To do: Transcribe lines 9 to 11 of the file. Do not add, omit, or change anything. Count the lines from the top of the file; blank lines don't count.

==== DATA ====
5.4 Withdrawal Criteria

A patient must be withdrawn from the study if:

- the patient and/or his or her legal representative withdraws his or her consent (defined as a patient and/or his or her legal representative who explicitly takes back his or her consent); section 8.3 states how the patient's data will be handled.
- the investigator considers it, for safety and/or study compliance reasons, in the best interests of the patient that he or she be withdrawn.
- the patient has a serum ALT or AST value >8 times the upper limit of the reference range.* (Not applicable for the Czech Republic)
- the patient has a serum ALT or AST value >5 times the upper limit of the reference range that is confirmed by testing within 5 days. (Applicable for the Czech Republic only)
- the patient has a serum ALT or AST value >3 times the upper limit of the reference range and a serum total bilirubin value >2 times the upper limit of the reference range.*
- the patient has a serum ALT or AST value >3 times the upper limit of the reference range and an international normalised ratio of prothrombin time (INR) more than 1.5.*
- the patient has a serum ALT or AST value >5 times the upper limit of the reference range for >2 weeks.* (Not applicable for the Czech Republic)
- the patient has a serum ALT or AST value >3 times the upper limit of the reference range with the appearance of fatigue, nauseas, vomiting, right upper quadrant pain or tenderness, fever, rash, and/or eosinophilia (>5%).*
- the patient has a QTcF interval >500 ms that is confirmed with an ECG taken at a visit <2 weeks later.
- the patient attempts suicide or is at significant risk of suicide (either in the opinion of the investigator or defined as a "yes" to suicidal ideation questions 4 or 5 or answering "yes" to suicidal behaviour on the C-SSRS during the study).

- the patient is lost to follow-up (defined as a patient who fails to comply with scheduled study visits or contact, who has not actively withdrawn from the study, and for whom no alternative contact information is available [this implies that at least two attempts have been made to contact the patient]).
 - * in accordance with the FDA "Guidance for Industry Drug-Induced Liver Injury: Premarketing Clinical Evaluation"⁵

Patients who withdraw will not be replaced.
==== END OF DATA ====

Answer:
- the patient has a serum ALT or AST value >5 times the upper limit of the reference range for >2 weeks.* (Not applicable for the Czech Republic)
- the patient has a serum ALT or AST value >3 times the upper limit of the reference range with the appearance of fatigue, nauseas, vomiting, right upper quadrant pain or tenderness, fever, rash, and/or eosinophilia (>5%).*
- the patient has a QTcF interval >500 ms that is confirmed with an ECG taken at a visit <2 weeks later.